Even in a great reading year like this one, I think this is going to be the book of the year for me. And gosh, the unfairness! Houllebecq writes Submission and everybody knows about it, everybody has read it, it’s a huge big deal. Gutiérrez writes on the same topic, but he’s actually talented, so his novel has artistic value. And does anybody know about it? Nope.
Spanish is obviously more widely spoken than French or German but absolutely genius writers in Spanish are completely unknown outside of their countries when any half-assed scribbler in those other languages is blown up like a balloon.
Gutiérrez is an extremely talented writer* and he writes about the really important stuff: the lost generation of Europeans who can’t recover from the crisis, the mass migration of Muslims to Europe and the fear it creates, the cluelessness of the rich “liberal neoliberals,” the contempt of Northern Europeans for countries of southern Europe, the incapacity of Europeans to reproduce and their slow self-immolation, the terror of women who find themselves in the Muslim ghettos of big European cities**, and also about the only thing that can save and redeem Europeans (which I won’t reveal to preserve the suspense). It’s also the most feminist novel I have read in years.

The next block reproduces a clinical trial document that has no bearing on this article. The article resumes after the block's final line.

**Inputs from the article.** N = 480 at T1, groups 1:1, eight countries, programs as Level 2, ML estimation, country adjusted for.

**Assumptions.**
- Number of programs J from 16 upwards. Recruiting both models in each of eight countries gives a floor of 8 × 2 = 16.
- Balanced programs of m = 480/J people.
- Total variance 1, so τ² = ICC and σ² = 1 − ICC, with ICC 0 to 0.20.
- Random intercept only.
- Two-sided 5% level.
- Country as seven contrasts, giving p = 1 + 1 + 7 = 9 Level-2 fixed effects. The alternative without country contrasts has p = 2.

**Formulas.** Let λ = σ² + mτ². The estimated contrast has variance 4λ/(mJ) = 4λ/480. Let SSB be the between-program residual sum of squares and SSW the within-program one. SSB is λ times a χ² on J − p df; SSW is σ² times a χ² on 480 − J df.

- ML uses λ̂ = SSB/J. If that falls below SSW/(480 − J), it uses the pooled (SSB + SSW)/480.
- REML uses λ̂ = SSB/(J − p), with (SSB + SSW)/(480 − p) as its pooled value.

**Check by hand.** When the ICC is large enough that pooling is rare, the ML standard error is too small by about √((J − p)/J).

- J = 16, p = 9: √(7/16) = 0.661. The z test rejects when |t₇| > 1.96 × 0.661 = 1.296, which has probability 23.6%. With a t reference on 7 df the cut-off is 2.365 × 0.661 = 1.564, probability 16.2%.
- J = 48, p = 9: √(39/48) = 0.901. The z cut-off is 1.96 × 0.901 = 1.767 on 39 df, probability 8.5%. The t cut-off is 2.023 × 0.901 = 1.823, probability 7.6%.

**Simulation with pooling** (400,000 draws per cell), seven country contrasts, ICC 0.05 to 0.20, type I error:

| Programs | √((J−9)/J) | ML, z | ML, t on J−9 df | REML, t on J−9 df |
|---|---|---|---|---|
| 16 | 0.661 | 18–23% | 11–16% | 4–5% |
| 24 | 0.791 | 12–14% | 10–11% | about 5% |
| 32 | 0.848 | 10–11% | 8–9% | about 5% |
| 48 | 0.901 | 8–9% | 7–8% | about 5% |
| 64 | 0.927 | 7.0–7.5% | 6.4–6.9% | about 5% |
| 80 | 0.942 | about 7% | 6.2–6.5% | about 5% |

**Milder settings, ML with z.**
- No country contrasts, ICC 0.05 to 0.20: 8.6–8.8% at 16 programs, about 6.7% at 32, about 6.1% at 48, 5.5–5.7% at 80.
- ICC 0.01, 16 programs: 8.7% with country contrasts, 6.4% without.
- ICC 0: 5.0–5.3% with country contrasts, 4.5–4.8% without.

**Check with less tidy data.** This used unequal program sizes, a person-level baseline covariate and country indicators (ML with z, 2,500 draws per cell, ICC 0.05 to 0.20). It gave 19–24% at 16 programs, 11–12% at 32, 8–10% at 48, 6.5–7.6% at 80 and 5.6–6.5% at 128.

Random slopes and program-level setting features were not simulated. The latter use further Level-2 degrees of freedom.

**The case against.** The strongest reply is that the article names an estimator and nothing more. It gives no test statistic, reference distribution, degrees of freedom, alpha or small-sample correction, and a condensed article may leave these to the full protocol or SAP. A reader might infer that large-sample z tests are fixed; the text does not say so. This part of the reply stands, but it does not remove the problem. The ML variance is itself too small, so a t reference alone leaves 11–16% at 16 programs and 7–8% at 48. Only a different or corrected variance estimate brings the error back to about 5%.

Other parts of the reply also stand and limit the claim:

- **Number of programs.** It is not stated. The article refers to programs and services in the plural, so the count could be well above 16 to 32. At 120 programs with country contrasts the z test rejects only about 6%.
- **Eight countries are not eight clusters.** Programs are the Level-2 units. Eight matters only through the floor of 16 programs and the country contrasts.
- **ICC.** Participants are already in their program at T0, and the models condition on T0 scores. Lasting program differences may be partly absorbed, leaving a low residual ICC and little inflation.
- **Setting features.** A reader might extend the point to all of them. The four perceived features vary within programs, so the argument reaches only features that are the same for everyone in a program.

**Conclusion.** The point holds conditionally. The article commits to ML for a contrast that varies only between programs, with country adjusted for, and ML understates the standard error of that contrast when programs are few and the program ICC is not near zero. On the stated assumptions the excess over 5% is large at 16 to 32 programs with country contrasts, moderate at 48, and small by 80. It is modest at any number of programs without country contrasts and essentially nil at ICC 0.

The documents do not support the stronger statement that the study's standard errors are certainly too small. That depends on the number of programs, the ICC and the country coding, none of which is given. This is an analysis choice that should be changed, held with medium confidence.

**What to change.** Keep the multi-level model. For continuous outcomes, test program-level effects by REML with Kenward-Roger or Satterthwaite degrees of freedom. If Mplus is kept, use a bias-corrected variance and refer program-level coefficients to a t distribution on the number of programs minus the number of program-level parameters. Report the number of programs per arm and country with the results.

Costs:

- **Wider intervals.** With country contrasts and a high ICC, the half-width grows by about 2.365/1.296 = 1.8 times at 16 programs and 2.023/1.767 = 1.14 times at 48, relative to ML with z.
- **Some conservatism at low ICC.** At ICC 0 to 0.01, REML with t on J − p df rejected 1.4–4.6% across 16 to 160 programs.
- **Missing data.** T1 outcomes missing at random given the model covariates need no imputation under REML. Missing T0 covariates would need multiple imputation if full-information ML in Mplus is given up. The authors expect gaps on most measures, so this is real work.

Most importantly, though, it’s very very talented.
If you decide to read it, please remember: you’ve got to read it as a metaphor. You’ll get a lot more out of it this way.
Gutiérrez is young for a writer (he’s 2 years younger than me), and he’s been growing artistically like you have no idea. I first read him in 2012, and he’s on a whole different level now.
I really, really hope I don’t start obsessing over this novel to the point where I decide to write about it because my publication calendar is filled until late 2021.
*And a very good person, which is very rare among the artistically gifted. I met him in person last year, and he’s emphatically not a jerk.
** People who want to get sore over this point should try being female and spending some time in those neighborhoods. I have, so I speak from experience when I say that the writer’s description of how this messes with one’s head is spot-on.